High Performance Computing
The ability to model multiphysics problems at multiple temporal and spatial scales is increasingly needed to understand the performance of next generation reactors, fuel cycles, and materials. High performance computing plays a central role in these efforts. The need to perform massively parallel computations in reactor physics and thermal hydraulics is now the norm, not the exception. The properties of next generation reactor materials are often tested and refined through simulation as well.
The center for High Performance Computing at The Colorado School of Mines maintains a 10,496 core IBM BlueGenQ supercomputer as well as a scalable Penguin cluster with 1,920 Intel cores and 2,304 Nvidia GPU cores. Both systems are available to faculty across the University, and are actively used in research by faculty in the Nuclear Science and Engineering program.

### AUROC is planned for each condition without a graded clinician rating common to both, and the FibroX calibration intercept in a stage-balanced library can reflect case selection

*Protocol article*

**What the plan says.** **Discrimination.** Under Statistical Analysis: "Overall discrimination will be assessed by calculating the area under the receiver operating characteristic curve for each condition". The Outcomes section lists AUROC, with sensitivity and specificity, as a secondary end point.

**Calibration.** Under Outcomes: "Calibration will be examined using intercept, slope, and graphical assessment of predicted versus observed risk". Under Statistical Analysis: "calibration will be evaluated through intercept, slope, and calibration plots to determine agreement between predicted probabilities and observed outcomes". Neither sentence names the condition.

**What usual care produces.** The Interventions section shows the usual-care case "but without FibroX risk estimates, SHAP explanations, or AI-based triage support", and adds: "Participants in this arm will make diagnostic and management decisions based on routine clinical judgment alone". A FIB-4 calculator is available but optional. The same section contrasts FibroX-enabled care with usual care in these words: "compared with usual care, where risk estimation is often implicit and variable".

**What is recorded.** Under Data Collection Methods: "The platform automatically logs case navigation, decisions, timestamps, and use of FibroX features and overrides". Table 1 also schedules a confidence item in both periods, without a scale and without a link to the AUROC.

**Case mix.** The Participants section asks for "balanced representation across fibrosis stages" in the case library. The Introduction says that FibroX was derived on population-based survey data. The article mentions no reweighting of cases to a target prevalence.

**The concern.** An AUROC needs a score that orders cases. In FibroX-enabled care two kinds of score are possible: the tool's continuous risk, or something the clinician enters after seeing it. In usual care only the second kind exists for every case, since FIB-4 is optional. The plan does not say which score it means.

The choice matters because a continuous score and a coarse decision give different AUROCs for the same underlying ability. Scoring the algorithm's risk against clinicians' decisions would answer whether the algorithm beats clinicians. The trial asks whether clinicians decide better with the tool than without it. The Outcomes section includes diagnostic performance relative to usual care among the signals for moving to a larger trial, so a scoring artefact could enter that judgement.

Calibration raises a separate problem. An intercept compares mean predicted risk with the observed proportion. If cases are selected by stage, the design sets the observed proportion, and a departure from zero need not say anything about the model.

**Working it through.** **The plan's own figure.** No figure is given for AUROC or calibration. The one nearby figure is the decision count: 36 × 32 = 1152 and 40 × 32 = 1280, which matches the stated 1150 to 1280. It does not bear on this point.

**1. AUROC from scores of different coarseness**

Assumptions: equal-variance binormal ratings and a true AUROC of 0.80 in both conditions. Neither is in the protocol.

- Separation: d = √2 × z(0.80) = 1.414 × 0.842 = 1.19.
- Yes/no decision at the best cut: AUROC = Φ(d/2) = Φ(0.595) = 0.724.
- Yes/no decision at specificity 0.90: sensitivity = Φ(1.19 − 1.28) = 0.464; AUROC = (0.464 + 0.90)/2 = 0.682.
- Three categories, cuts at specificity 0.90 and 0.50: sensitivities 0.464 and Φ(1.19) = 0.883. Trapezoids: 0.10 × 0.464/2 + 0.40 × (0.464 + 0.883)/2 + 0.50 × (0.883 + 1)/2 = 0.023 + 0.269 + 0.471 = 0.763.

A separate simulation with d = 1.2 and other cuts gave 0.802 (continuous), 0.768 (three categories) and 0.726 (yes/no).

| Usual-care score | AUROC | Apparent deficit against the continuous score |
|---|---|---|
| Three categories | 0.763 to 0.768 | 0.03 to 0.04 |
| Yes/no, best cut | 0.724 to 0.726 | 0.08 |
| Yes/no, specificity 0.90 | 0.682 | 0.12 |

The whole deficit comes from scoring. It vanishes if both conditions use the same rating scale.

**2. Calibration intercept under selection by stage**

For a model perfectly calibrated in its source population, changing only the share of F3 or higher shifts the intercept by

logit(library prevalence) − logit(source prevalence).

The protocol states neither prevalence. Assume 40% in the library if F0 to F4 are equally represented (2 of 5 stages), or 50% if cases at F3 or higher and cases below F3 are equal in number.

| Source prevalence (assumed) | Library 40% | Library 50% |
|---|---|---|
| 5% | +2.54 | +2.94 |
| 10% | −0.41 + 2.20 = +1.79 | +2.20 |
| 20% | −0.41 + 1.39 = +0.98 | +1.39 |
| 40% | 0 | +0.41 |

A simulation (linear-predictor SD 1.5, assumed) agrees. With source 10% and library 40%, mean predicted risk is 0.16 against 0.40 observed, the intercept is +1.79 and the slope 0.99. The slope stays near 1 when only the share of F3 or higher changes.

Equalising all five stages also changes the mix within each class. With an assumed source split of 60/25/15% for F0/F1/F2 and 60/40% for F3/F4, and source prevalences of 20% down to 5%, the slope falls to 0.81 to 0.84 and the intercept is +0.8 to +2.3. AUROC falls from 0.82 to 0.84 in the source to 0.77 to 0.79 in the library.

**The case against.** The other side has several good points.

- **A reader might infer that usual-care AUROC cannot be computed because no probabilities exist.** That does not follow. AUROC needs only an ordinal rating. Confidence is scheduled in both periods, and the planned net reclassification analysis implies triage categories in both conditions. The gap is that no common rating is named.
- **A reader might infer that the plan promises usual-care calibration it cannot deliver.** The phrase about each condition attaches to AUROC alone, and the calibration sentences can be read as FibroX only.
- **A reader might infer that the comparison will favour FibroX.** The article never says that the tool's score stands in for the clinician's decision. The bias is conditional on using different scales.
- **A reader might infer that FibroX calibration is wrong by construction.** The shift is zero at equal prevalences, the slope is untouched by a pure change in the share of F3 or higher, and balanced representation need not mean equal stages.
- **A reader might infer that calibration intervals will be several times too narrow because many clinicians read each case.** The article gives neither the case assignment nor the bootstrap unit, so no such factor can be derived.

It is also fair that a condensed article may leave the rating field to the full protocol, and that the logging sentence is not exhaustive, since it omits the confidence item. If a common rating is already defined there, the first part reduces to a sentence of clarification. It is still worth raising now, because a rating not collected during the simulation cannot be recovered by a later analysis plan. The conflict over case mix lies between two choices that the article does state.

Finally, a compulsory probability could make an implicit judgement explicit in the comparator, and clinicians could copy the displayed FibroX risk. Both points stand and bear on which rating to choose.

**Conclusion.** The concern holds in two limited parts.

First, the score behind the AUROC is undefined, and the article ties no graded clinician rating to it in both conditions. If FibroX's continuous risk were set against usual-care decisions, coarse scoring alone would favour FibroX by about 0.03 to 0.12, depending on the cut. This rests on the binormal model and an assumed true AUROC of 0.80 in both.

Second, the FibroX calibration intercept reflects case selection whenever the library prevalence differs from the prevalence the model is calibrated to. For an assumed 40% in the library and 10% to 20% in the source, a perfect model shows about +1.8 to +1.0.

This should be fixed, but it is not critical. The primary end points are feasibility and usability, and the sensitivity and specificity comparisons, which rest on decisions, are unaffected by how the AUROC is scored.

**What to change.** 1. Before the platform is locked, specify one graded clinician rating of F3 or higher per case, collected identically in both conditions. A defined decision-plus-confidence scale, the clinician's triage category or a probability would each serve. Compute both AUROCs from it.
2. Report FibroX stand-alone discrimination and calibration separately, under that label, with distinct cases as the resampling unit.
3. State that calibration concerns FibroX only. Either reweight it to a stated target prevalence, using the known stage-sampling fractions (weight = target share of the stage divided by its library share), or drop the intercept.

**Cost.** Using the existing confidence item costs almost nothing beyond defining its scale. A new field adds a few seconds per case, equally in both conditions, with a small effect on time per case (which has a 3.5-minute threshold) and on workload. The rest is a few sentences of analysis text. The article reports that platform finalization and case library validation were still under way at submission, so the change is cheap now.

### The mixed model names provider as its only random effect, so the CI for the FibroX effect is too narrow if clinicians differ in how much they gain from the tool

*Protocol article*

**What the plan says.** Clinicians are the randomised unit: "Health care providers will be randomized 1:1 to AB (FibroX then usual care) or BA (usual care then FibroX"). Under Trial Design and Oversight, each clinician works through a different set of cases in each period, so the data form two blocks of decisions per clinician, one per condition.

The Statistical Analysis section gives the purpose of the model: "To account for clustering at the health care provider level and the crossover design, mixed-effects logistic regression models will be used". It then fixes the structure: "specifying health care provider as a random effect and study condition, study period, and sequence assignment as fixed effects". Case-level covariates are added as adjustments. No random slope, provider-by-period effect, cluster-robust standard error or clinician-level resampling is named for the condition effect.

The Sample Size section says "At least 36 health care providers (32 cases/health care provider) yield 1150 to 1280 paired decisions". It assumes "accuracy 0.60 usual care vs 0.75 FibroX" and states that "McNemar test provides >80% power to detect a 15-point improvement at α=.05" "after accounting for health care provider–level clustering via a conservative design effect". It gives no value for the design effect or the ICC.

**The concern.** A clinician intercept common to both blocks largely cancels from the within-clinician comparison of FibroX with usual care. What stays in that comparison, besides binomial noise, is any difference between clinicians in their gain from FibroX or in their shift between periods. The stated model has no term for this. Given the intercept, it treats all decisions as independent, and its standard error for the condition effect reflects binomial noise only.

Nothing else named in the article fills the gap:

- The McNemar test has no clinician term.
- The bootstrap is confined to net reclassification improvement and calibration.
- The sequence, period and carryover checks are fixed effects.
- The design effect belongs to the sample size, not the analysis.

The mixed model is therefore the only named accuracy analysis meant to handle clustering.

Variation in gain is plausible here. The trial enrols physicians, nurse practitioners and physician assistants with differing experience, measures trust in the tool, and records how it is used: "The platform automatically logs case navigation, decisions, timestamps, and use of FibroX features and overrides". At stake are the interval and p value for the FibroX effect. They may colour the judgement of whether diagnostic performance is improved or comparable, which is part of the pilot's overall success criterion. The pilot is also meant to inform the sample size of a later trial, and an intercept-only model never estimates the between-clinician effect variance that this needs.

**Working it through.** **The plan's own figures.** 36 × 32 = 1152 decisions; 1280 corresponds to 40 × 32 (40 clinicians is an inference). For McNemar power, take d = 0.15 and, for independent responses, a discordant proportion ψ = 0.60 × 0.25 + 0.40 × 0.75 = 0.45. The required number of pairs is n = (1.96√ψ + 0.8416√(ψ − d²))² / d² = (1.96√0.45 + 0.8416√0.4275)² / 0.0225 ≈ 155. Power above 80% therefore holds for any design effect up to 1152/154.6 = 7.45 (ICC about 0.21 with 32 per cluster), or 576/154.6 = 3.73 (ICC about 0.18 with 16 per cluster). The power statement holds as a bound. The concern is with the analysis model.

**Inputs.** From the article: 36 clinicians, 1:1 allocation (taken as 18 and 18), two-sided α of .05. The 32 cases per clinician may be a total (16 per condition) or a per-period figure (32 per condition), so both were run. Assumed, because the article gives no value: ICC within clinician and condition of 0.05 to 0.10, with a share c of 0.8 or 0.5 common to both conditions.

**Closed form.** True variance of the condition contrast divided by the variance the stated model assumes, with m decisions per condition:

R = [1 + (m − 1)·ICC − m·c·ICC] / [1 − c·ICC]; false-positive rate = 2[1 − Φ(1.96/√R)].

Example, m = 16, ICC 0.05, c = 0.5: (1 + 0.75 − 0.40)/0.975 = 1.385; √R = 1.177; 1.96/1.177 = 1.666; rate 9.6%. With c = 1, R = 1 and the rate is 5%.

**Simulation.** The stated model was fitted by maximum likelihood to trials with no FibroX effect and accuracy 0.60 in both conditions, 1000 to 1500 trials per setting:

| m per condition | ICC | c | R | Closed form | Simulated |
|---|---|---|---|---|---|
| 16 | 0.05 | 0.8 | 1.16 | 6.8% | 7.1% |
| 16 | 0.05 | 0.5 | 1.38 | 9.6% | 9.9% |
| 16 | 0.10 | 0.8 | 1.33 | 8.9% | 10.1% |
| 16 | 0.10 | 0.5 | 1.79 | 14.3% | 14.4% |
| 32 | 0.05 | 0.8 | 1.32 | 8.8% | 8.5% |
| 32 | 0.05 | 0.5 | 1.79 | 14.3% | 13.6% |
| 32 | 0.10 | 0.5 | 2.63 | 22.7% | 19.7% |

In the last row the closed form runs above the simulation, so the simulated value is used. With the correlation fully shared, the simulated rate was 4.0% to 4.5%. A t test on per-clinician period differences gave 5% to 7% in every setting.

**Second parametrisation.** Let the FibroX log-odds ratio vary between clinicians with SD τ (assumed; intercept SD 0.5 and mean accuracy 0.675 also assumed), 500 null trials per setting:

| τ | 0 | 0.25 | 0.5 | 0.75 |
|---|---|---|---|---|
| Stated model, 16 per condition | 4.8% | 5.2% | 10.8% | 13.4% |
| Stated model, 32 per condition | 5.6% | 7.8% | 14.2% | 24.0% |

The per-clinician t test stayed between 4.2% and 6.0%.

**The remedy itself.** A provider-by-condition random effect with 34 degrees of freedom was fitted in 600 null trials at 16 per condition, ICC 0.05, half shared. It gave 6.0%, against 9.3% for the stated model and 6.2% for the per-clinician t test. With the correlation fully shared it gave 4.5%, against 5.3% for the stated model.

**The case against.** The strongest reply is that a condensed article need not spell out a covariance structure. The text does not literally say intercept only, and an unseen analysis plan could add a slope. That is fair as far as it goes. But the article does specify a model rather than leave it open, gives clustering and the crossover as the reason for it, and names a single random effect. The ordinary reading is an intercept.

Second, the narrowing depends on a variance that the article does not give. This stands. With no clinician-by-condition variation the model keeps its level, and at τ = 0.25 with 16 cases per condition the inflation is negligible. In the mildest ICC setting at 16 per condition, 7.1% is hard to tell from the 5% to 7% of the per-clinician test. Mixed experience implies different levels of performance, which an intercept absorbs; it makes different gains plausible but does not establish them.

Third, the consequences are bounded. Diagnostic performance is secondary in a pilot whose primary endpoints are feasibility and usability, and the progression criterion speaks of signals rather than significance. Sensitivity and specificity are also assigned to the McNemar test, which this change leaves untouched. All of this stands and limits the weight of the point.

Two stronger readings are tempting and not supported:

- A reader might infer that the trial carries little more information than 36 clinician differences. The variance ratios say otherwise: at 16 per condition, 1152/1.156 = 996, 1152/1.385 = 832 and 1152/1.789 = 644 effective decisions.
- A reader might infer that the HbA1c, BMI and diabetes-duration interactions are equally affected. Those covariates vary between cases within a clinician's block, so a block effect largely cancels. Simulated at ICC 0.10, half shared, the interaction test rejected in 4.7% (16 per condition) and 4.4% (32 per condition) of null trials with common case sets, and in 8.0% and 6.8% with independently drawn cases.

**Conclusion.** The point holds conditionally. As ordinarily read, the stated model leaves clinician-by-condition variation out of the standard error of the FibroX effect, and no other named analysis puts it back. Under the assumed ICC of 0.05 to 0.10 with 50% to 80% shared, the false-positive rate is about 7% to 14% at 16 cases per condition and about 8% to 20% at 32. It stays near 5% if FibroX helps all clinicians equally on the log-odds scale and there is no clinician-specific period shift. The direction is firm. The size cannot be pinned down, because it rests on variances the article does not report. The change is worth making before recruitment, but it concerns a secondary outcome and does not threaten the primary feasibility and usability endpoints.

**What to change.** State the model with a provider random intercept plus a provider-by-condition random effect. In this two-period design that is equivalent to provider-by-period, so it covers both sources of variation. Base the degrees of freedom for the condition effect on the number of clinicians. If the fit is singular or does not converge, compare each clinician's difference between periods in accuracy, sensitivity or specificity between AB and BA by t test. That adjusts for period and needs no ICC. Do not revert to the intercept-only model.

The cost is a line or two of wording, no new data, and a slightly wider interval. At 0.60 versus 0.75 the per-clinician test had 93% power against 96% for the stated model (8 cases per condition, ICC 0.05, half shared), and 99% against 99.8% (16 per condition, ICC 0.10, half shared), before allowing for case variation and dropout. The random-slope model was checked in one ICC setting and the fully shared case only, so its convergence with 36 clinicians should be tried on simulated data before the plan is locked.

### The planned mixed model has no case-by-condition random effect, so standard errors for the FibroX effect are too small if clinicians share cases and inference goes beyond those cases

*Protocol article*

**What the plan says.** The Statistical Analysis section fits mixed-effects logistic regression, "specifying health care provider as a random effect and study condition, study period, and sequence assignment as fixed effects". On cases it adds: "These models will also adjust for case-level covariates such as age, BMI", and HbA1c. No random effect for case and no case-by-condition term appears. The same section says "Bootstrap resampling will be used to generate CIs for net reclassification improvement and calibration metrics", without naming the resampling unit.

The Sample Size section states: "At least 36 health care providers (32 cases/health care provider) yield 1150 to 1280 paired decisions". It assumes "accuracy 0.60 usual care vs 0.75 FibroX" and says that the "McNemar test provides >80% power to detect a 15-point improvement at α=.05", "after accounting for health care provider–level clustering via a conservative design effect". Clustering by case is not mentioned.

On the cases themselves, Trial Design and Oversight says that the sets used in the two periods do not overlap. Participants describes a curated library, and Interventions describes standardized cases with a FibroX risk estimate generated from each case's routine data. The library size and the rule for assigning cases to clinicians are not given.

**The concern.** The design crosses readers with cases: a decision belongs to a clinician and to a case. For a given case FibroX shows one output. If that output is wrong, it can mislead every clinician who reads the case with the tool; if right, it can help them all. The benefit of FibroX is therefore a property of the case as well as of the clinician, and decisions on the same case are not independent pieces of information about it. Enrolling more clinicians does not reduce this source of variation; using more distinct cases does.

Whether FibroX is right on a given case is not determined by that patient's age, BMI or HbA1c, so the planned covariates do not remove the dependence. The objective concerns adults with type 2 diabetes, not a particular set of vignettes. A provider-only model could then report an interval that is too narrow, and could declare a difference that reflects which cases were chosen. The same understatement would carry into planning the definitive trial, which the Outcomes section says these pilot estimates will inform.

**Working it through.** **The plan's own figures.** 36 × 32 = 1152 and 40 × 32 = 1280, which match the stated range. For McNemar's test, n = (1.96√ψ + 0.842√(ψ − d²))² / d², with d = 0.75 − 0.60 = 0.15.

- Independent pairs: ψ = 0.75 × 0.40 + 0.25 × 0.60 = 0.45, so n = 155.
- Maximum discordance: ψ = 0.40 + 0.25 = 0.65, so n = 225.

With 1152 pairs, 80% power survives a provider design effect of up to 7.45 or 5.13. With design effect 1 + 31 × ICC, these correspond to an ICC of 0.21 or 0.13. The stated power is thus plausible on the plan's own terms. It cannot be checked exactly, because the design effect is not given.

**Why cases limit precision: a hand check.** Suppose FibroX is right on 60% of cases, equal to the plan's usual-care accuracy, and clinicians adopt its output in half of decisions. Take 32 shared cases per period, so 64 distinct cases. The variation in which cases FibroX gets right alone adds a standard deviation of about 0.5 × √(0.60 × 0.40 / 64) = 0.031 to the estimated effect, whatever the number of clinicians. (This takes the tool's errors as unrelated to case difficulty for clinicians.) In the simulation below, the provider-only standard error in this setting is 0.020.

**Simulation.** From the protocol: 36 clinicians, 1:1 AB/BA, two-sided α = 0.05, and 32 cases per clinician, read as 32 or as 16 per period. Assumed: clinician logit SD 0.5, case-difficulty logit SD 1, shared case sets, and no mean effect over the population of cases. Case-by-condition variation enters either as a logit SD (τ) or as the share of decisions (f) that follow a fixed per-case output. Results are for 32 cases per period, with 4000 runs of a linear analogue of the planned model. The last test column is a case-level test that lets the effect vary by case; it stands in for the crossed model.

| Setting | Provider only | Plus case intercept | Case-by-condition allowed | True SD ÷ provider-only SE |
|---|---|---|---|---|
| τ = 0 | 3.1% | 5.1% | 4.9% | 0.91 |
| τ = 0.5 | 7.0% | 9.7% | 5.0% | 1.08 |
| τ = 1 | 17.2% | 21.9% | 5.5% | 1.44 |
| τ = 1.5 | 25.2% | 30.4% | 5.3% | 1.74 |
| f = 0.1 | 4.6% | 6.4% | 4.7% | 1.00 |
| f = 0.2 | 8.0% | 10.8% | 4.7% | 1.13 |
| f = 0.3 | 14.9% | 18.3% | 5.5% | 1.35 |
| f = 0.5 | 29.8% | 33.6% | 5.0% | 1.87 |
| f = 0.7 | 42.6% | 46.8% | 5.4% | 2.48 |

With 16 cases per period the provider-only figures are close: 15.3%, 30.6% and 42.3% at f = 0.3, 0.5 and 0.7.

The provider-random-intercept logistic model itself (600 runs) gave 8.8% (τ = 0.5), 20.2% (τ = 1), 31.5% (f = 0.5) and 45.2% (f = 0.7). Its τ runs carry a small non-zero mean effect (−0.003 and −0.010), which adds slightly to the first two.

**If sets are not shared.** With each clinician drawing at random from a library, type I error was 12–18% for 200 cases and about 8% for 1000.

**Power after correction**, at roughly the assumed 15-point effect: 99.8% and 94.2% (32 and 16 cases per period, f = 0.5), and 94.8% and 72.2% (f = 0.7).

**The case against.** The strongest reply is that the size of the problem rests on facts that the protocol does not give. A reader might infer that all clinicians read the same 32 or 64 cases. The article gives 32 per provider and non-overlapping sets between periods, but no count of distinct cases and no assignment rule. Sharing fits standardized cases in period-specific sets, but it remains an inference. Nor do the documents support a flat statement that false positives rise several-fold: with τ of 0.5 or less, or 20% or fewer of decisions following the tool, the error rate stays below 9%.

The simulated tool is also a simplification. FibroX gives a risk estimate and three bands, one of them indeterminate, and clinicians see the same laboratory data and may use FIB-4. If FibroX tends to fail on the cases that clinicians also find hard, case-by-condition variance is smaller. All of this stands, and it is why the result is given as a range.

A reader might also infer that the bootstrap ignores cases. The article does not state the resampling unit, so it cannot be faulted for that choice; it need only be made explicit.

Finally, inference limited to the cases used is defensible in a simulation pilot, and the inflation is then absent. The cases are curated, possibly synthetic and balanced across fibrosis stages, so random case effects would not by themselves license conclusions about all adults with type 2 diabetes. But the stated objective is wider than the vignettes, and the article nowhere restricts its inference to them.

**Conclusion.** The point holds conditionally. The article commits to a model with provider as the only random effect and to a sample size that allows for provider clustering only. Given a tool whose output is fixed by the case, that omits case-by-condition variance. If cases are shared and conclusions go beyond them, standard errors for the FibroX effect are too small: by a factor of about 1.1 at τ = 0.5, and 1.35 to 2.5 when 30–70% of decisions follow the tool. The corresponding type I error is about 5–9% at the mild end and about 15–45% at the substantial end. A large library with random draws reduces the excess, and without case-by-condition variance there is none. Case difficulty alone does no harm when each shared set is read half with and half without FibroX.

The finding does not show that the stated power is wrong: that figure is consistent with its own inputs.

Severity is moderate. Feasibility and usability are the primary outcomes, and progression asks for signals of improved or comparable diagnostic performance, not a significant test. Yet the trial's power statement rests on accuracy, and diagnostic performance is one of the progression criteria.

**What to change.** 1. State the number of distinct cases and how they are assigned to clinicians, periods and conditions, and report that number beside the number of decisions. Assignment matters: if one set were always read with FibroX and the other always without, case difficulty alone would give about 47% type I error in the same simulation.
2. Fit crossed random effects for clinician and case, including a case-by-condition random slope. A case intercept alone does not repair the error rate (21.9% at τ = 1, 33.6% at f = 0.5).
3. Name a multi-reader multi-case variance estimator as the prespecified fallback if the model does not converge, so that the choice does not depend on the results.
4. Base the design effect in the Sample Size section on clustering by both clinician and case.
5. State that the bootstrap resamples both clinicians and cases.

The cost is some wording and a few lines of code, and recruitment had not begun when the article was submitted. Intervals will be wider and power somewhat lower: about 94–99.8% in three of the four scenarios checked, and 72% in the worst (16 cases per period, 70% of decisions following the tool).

The Nuclear Science and Engineering program maintains a student computing laboratory for instruction in the MCNP family of codes as well as RELAP, SCALE, SERPENT, COMSOL, Solidworks and Matlab. The laboratory is equipped with 10 Mac Pro workstations (five eight-core machines and five 12-core machines) that are linked to form a cluster with which students can learn MPI and MPICH. The computer lab also contains a Windows-based tomographic reconstruction workstation.